History is as important for lawyers as any historian. Having an awareness of cases from times gone by, many of which will have set precedent for the law we see today, is fundamental for a true and thorough understanding of the law. Without this, we risk ignorance.
Without the case of Cooper v Phibbs  LR 2 HL 149, heard before the Appellate Committee of the House of Lords, we wouldn’t have one of the leading authorities that set out how the equitable remedy of rescission is available in a case of common mistake. This mistake must be one of fact rather than law, notwithstanding that they may involve conclusions of law. A mistake as to private rights will be treated as one of fact for this purpose.
Res Sua – when goods already belong to the purchaser
In Cooper, an agreement was entered into by parties to a three-year lease on the mistaken assumption that the purported lessee, Phipps, did not already have an equitable interest in the property, a fishery in Ireland. Phibbs was acting as an agent for five sisters who believed that they had inherited the fishery from their father (Cooper’s uncle), who believed he owned it in fee simple. Cooper discovered that the fishery had at all material times been trust property, and that he was entitled to an equitable life interest by virtue of his uncle’s will. In truth the property he leased was his own and belonged to him, but he was misled by the misinformation given to him by his uncle, who was represented by the respondents, before his death (a fact in error).
Before the courts Phibbs sought to rescind the contract on the ground that it had been operating under a common mistake as to the rights over the property, an argument that was upheld by the House of Lords, Lords Cranworth, Westbury and Colonsay sitting. They found that the agreement was not binding in equity upon appellants and respondents, requiring occupation rent to be paid for the said piece of land, and the cottage and buildings thereon. A transfer of ownership is impossible when the party seeking to buy already owns the property. This point was clarified by the great Lord Denning in Solle v Butcher  K.B. 671, in which he identified an equitable jurisdiction which permits a court to intervene, where the parties have concluded an agreement “that was binding in law under a common misapprehension of a fundamental nature as to the material facts or their respective rights”.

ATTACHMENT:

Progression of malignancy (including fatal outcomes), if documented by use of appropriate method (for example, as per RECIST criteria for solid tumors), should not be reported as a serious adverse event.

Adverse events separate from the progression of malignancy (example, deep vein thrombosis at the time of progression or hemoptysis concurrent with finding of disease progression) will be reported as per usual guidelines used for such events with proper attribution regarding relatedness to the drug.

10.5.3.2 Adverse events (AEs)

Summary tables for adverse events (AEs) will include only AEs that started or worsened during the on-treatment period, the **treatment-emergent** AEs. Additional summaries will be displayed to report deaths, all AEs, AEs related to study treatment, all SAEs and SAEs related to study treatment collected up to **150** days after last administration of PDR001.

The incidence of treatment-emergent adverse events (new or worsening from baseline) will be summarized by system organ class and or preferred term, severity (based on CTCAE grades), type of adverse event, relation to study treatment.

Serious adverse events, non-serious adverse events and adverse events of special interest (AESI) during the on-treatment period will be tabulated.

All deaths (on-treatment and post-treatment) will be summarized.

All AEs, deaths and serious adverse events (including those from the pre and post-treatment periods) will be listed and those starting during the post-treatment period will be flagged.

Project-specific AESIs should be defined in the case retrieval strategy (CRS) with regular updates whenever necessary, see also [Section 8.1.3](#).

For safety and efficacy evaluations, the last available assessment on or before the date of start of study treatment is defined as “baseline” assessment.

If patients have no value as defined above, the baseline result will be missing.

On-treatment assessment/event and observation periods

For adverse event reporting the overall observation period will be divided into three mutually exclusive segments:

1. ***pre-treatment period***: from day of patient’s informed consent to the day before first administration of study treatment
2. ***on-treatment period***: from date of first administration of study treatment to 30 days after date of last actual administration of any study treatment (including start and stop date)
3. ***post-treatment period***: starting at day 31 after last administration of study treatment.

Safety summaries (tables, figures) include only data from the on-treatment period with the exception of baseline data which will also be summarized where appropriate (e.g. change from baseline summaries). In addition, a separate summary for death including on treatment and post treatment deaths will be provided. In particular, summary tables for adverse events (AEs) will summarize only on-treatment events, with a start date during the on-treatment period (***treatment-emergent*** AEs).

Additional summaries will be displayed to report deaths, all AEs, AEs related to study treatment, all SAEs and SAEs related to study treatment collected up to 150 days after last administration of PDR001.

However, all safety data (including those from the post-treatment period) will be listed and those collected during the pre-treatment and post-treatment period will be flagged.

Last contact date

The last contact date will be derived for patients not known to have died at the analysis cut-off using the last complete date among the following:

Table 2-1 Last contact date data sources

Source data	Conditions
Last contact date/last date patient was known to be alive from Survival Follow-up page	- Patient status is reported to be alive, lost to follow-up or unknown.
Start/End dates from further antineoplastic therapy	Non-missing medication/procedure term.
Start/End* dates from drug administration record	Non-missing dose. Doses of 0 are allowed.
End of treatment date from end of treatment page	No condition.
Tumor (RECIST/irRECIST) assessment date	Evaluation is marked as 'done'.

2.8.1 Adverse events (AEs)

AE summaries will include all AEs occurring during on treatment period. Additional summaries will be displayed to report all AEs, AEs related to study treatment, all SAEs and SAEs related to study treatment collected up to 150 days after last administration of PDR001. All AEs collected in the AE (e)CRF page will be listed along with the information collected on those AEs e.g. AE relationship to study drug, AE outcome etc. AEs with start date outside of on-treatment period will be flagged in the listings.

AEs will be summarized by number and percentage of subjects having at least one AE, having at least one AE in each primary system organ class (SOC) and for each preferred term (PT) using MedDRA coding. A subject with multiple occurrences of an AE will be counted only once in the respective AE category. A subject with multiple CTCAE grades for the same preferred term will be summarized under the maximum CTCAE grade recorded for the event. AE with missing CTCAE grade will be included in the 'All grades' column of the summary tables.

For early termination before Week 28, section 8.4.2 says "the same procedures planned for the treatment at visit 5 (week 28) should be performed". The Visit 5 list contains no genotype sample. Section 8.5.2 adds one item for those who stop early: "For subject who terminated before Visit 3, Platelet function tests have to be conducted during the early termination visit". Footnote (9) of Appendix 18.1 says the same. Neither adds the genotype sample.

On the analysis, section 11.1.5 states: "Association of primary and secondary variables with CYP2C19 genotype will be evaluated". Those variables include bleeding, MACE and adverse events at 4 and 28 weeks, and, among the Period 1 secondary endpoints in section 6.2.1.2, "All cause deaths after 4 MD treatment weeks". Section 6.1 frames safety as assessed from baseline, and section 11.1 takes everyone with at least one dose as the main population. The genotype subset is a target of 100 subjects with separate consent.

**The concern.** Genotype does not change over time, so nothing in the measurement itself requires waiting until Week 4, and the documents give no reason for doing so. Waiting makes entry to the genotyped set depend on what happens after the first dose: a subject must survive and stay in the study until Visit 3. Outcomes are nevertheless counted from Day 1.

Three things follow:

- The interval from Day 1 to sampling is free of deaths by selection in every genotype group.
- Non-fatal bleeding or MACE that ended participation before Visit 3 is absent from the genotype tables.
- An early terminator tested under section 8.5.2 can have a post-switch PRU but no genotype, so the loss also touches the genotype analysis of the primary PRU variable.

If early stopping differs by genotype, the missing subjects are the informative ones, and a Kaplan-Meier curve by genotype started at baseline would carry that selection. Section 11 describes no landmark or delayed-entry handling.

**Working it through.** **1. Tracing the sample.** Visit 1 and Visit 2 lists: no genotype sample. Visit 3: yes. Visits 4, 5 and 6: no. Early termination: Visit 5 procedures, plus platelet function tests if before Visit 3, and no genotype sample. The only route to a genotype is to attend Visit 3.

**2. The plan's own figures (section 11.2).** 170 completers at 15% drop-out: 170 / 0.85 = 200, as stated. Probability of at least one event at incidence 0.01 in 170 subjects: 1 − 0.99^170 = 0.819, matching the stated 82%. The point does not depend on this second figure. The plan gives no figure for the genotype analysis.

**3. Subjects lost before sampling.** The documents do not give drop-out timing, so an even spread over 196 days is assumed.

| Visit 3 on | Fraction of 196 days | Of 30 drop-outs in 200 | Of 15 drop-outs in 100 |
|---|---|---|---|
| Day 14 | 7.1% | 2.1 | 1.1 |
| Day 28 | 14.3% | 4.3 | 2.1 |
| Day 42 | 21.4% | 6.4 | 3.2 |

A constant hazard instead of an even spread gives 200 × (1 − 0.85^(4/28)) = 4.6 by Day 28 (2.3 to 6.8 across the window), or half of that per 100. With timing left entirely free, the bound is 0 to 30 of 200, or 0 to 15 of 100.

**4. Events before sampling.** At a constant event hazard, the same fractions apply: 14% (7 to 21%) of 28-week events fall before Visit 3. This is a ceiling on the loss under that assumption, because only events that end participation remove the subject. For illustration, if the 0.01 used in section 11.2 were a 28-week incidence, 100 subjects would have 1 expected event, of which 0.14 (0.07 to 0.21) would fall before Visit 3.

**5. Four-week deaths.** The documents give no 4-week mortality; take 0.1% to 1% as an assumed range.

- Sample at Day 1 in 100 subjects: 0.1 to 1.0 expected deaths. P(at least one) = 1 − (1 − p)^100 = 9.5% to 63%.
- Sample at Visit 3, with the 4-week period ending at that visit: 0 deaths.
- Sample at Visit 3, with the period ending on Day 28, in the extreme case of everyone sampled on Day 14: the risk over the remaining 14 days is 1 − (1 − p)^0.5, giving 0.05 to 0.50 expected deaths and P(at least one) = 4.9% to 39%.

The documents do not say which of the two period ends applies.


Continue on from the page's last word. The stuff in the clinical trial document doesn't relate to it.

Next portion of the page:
The times are changing? Great Peace Shipping Ltd, Bell v Lever Bros Ltd and common mistake
The importance of Cooper can be seen in the fact that it was, most recently, applied in the High Court case of Great Peace Shipping Ltd v Tsavliris Salvage (International) Ltd (Cape Providence)  QB 679. It was confirmed in Great Peace that rescinding a contract on the basis of common mistake results from, per Lord Phillips M.R., “a rule of law under which, if it transpires that one or both of the parties have agreed to do something which it is impossible to perform, no obligation arises out of that agreement”. Similar statements on the doctrine of rescission of a contract on the grounds of common mistake, in equity, will also be found in the pages of “Chitty on Contracts 31st Ed” and “Megarry & Wade: The Law of Real Property 8th Ed.”.
At the same time, Great Peace brought doubt on Lord Denning’s enumeration in Solle v Butcher that an equitable remedy for shared common mistake existed at a lower standard than that at common law. This finding undoubtedly stemmed from the case of Bell v Lever Bros  AC 161 which tested the doctrine from Cooper, bringing into question whether rescission on the grounds of common mistake was found in equity. In that case, the House of Lords found that there was no mistake and therefore the contract could not be rescinded. Lever Brothers Ltd’s compensation package agremeement with their employee Cooper and vice-chairman Mr Snelling could not be rescinded. The parties received what they had bargained for. For a contract to be void by common mistake the mistake must involve the subject matter of the agreement and be of such fundamental character as to bring about an assumption without which the parties would not have entered into the agreement.
A high standard became associated with a finding of common mistake after Bell, something criticised by Lord Denning in Solle when he reduced the threshold with his recital of an equitable remedy for a shared common mistake. This dicta of Denning is of little suprise when we consider that Solle cited Cooper as authority.
Over the years judges have tried to reconcile the decisions in Solle, Cooper and Bell, particularly in Great Peace, where it was brought into question whether such an equitable doctrine could stand with Bell. Solle and Cooper remain good law today on the area of common mistake in equity, as does Bell on mistake at common law. It now appears to be the case that two strands of law are forming, the principles of which remain hotly contested.
Can you now imagine how the above image would appear without the doctrine of Cooper on mistake in equity? Without this precedent, however disputed it may be, we would be without a case that has shaped this area of contract law as we know it. We would be ignorant. We would be the leaf that doesn’t know it is part of a tree.